While it is all too easy for critics of subsidised childcare to dismiss the service as middle class welfare, the fact is that in the 21st century it is a necessary part of life.
That point was spelt out loud and clear in a report released by the Productivity Commission in 2014 which stated "Early Childhood Education and Care [ECEC] services play a vital role in the development of Australian children".
The same report cited the role of such services in facilitating workplace participation by parents, notably mothers, and said it would be possible to build on this even further with some relatively straightforward reforms.
A follow-up study, the results of which were released on Friday, closely scrutinised the operation of childcare services across the country against a wide range of metrics including cost, the level of qualifications held by childcare centre staff, national quality standards and hospital attendances by children in childcare from childcare centres.
The ACT, despite being the richest of all jurisdictions on a per capita and per household basis, fared worse than almost every other state and territory.
Despite the fact fees are not directly pegged to income with all families, regardless of what they make, entitled to claim a 50 per cent rebate, Canberrans were charged almost 25 per cent above the national weekly childcare cost. This came to $493 a week compared to $400 a week.
While some, including the director of the ACT Council of Social Services, Susan Helyar, have blamed the high fees on the number of high earning, dual income families in the capital, the causal link is not immediately obvious under the laws of supply and demand.
Economic orthodoxy suggests strong demand usually encourages additional supply with the result costs are kept to a dull roar.
This brings us to the interesting point that Canberrans pay significantly more for what is, according to the Productivity Commission's latest report, arguably a lesser service.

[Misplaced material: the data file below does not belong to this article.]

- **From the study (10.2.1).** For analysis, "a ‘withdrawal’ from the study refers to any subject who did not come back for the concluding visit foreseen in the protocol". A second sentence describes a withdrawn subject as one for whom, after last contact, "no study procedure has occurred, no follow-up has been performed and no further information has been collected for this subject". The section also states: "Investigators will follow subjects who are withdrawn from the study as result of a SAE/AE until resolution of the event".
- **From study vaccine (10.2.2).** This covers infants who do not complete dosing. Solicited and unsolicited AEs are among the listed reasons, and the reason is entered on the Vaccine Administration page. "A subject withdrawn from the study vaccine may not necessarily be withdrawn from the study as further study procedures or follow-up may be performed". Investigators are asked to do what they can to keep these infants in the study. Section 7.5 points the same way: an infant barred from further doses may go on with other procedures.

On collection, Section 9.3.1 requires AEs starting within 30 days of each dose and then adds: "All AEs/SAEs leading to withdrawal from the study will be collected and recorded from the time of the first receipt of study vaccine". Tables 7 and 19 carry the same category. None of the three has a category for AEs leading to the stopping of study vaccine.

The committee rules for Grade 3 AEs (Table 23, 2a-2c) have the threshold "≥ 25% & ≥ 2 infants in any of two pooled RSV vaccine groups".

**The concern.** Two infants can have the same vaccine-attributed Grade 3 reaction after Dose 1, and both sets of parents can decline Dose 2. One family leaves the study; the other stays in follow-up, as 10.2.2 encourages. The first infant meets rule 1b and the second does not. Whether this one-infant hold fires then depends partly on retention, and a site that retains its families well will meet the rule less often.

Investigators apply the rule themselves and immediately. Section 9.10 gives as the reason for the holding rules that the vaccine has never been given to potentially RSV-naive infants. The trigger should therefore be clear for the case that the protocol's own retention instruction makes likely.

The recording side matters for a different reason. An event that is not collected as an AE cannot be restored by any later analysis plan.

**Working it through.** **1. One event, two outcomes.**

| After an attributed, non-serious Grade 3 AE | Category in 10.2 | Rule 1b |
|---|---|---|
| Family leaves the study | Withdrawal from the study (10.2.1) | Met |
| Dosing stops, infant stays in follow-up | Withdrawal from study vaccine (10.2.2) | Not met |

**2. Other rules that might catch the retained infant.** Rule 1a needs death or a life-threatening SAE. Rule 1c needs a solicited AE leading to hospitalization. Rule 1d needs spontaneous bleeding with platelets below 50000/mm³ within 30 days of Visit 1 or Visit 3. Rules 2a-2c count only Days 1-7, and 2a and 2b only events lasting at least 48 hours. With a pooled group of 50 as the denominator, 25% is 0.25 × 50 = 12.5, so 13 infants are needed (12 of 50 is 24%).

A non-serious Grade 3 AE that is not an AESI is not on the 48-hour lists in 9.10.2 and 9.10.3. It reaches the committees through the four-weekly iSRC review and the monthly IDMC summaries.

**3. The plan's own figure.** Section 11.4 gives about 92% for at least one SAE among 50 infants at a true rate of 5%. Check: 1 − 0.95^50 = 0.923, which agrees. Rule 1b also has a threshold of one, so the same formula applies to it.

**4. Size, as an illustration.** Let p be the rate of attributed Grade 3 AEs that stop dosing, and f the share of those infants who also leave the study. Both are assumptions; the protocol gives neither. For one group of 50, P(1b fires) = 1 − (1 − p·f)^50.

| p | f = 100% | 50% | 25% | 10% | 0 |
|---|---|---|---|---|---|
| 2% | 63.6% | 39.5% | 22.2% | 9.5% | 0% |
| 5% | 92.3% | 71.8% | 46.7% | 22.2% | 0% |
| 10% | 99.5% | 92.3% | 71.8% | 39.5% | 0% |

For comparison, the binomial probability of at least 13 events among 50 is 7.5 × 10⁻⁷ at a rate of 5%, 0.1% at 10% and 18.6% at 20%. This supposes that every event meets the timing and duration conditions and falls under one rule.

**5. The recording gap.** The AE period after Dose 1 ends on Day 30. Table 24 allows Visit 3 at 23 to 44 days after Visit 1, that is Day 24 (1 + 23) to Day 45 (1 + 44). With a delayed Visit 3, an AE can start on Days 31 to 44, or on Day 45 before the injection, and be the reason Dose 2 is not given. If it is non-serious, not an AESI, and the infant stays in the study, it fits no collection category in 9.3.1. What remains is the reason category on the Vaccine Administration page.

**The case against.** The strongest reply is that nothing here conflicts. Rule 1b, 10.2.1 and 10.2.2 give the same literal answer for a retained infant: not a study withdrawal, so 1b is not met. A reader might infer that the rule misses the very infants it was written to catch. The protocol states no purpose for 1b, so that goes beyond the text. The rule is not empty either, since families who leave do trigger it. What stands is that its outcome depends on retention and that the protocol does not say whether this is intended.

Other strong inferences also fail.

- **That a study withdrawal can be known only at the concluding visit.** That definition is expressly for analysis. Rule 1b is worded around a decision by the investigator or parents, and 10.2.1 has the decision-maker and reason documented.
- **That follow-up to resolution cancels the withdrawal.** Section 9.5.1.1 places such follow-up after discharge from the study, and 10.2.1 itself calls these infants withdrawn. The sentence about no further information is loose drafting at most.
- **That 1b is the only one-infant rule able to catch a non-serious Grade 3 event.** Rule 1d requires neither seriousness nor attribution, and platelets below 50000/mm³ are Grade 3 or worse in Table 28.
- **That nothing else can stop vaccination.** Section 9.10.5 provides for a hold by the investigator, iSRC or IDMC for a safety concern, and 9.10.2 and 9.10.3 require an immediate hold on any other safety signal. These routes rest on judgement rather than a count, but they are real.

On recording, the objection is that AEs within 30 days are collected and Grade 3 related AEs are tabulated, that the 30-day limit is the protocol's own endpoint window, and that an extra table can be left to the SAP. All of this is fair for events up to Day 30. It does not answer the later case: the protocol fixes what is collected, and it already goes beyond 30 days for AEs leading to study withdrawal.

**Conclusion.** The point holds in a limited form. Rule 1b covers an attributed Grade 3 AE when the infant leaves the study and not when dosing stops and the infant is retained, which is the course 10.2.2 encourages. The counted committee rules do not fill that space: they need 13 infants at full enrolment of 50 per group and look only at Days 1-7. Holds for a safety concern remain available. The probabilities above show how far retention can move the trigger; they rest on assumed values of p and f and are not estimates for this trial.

In the normal scheme of things, such as at a private school or a university, one would expect the higher the fees, the better qualified the staff would be.
Not so in this instance. According to the report just over half of the "primary contact staff" working in ACT childcare centres were at Certificate III level or above.
Across the border in NSW, where the cost to families averaged $425 a week or $3536 a year less than here, the figure was much closer to the national average of 74 per cent.
Victoria, the state with the most qualified staff [80 per cent at Certificate III or above], cost families on average $73 a week or $3976 a year less than the ACT.
Canberra also fared particularly badly when it came to meeting the National Quality Standard for childcare.
Less than half of Canberra's centres, or just 49.6 per cent, met the standard compared to a national average of 66.5 per cent.
Given we live in a city which is happy to beat its own drum about positive points of difference on lifestyle options, the provision of services and the quality of choice within its borders, these revelations will likely act as barbecue stoppers this weekend.
Parents, already keenly aware of the large chunks of change being consumed every month by the cost of using childcare to allow both to participate in the workforce, will be legitimately asking why they pay more for what is demonstrably a lesser service.
Clearly something has gone badly wrong when services across the border in Queanbeyan, Yass and elsewhere are able to outperform what is available here and charge less.
Is it is a case of a lack of expertise on the part of those operating the services or a lack of will by those within the ACT government charged with administering the delivery of these services?
Perhaps this is a question the ACT Education Minister should be asking his staff to find the answer to.
While childcare issue is significant across the nation it has a special resonance here because of the high concentration of families in which both partners are committed to having challenging, and rewarding, careers.
To deny some of this city's best and brightest women access to the workforce because childcare is beyond their reach would be ridiculous.